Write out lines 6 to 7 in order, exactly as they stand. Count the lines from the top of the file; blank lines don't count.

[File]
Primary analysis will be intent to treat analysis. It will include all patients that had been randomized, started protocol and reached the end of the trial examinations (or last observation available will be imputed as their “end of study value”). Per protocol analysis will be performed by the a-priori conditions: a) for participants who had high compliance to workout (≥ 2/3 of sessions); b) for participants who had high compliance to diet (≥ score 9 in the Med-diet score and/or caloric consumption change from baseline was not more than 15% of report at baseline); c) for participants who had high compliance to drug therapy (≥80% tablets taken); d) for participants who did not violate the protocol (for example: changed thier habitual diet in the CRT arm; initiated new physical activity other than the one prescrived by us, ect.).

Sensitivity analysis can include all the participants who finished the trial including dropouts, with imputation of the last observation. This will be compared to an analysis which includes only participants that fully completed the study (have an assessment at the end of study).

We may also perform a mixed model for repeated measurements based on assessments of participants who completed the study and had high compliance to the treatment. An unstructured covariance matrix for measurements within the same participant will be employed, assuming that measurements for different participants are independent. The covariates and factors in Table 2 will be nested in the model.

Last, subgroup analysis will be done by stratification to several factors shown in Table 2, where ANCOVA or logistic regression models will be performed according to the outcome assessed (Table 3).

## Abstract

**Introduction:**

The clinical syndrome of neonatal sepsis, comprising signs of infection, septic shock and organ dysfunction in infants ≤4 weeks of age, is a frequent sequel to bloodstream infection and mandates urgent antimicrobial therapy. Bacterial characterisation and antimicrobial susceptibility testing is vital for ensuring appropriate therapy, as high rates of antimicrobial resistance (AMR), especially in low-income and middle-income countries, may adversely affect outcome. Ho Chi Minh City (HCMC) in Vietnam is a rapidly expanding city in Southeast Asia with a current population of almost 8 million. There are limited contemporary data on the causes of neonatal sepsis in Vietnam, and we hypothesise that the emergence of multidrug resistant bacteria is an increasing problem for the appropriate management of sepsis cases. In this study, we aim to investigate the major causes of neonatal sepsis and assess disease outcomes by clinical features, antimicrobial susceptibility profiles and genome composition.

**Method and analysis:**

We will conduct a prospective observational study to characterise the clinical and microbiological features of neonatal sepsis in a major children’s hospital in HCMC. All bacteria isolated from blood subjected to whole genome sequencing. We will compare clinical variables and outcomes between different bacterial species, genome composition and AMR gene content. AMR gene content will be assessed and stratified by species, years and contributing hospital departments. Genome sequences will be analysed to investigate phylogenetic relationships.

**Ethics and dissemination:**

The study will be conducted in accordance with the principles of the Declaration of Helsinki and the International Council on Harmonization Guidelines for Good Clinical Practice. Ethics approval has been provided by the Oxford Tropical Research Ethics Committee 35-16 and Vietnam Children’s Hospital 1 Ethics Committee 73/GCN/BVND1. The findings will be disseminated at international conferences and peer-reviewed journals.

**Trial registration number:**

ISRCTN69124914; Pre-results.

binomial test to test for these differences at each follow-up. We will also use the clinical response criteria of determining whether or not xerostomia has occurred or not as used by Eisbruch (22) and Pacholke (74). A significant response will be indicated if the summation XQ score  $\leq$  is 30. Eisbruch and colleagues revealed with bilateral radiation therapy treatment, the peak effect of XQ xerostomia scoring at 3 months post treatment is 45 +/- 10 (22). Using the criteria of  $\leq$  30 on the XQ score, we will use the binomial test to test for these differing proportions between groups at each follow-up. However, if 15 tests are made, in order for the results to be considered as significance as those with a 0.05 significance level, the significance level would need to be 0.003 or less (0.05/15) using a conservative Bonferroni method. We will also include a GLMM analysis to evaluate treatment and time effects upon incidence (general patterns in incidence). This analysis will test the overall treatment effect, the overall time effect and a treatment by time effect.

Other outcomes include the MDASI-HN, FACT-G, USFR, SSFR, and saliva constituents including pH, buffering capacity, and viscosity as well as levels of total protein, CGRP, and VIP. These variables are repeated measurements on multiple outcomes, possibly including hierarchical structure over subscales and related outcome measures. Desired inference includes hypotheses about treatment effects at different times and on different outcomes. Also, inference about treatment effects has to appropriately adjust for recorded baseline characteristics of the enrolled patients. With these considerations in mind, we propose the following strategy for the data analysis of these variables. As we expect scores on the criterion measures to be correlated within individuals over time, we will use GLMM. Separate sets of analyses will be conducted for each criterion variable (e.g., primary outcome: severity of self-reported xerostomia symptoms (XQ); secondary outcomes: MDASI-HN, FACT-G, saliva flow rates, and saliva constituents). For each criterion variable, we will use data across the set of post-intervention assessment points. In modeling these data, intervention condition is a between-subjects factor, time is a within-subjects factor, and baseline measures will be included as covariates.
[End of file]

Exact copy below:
**Introduction:**

The clinical syndrome of neonatal sepsis, comprising signs of infection, septic shock and organ dysfunction in infants ≤4 weeks of age, is a frequent sequel to bloodstream infection and mandates urgent antimicrobial therapy. Bacterial characterisation and antimicrobial susceptibility testing is vital for ensuring appropriate therapy, as high rates of antimicrobial resistance (AMR), especially in low-income and middle-income countries, may adversely affect outcome. Ho Chi Minh City (HCMC) in Vietnam is a rapidly expanding city in Southeast Asia with a current population of almost 8 million. There are limited contemporary data on the causes of neonatal sepsis in Vietnam, and we hypothesise that the emergence of multidrug resistant bacteria is an increasing problem for the appropriate management of sepsis cases. In this study, we aim to investigate the major causes of neonatal sepsis and assess disease outcomes by clinical features, antimicrobial susceptibility profiles and genome composition.